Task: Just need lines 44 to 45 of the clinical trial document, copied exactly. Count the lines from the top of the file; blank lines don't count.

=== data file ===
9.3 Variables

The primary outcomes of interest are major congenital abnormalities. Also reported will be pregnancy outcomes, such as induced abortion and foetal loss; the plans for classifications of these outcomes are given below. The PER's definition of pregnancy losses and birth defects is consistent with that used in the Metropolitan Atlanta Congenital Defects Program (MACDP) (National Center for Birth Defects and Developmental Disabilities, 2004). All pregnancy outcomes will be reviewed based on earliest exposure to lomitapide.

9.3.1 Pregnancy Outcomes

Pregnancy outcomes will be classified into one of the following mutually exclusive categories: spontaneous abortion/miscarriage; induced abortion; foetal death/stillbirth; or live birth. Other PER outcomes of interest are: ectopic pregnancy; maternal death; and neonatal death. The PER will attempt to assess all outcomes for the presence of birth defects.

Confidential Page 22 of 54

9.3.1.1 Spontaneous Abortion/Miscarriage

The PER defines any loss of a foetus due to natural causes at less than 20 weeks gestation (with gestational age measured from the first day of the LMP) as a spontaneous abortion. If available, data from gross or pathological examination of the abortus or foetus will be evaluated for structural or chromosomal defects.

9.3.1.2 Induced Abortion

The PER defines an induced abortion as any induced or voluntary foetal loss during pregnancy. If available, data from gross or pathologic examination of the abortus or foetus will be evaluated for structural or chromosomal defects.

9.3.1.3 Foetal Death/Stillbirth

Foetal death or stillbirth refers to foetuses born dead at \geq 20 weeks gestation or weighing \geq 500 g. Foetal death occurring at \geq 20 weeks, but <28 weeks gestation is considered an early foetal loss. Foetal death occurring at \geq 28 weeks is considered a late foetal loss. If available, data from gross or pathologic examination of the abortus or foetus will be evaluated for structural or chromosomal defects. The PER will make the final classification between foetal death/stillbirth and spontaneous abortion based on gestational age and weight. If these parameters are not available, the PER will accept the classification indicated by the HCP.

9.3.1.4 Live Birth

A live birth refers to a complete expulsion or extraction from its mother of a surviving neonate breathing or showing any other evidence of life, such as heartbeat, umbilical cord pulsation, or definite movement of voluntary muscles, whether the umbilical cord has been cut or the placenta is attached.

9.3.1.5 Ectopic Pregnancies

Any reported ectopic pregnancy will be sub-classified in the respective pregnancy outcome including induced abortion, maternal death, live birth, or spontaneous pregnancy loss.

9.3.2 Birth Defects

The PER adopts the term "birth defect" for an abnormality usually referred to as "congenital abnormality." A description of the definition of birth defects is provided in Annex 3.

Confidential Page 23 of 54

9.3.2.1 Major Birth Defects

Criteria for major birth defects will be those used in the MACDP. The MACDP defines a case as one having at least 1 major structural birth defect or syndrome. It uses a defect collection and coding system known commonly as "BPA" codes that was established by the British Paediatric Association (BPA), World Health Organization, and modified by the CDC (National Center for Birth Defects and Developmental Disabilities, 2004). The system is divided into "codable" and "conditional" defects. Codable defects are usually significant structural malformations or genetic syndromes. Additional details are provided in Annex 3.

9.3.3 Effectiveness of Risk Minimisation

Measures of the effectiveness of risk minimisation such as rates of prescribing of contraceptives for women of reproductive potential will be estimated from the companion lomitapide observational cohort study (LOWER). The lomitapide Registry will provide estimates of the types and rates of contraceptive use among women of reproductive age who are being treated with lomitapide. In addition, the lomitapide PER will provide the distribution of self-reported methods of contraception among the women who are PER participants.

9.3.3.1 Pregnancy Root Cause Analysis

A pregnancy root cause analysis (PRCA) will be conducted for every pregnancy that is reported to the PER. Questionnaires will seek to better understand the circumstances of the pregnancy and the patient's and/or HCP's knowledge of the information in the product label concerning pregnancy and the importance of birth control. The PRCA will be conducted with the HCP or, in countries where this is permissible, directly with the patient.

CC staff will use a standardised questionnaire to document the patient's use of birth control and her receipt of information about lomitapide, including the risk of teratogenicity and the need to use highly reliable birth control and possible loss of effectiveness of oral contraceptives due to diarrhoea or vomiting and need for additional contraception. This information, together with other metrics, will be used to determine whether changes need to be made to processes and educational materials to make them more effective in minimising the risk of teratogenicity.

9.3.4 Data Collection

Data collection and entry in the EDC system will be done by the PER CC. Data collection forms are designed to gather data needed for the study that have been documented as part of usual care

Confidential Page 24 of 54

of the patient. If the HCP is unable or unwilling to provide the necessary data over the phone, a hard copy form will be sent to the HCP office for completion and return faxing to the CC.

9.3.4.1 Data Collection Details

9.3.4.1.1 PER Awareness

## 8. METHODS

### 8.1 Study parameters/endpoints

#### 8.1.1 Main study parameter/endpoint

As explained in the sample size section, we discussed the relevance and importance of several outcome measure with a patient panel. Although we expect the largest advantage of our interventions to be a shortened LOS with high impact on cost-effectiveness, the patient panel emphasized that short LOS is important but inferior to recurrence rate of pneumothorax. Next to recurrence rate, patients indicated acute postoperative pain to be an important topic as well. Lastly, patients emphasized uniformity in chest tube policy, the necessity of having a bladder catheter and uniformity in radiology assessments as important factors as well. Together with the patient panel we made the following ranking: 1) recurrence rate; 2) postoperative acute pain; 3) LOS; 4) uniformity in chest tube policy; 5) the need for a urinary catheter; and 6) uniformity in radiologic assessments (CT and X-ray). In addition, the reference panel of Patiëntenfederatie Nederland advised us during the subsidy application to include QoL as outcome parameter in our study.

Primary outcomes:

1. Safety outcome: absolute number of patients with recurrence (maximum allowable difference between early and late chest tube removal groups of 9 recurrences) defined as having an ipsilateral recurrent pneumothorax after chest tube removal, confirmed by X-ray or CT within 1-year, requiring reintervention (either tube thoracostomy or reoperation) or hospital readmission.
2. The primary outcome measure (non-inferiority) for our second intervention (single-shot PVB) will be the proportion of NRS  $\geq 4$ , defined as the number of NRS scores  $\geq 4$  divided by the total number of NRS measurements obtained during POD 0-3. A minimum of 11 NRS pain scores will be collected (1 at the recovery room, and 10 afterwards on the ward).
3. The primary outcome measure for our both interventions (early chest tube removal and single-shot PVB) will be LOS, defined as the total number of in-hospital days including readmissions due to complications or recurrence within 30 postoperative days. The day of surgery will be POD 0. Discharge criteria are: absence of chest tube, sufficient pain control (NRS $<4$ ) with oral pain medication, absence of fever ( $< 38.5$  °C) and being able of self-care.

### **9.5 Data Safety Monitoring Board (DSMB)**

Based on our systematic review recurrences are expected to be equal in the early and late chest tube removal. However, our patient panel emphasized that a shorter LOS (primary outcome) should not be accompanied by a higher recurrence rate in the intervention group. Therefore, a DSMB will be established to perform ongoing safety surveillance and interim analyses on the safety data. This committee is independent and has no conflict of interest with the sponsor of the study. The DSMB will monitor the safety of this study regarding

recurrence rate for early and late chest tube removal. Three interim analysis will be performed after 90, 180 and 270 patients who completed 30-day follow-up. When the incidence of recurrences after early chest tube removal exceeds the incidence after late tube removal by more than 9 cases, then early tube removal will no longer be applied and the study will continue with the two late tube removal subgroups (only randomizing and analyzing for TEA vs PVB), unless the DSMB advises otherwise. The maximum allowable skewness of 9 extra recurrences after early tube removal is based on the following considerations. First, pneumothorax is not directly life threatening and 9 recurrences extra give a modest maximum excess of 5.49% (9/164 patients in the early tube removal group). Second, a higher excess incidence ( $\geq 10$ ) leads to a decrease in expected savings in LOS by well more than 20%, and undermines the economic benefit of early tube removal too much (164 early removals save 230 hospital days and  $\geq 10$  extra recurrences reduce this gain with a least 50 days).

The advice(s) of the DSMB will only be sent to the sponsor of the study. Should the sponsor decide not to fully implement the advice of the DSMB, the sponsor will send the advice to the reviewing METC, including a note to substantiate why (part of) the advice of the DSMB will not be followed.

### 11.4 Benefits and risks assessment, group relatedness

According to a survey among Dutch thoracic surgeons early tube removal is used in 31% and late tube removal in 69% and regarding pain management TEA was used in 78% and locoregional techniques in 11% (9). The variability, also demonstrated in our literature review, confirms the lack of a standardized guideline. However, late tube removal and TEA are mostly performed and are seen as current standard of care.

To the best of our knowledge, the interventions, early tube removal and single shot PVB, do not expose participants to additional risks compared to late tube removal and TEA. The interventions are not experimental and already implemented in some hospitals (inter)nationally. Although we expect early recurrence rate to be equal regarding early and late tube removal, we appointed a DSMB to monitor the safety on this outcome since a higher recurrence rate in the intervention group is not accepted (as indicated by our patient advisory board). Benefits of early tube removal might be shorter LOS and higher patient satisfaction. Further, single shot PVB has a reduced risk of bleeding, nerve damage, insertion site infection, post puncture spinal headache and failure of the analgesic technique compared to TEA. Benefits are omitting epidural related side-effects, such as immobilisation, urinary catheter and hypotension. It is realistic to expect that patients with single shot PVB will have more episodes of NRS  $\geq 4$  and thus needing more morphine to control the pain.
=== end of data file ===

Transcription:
### 11.4 Benefits and risks assessment, group relatedness

According to a survey among Dutch thoracic surgeons early tube removal is used in 31% and late tube removal in 69% and regarding pain management TEA was used in 78% and locoregional techniques in 11% (9). The variability, also demonstrated in our literature review, confirms the lack of a standardized guideline. However, late tube removal and TEA are mostly performed and are seen as current standard of care.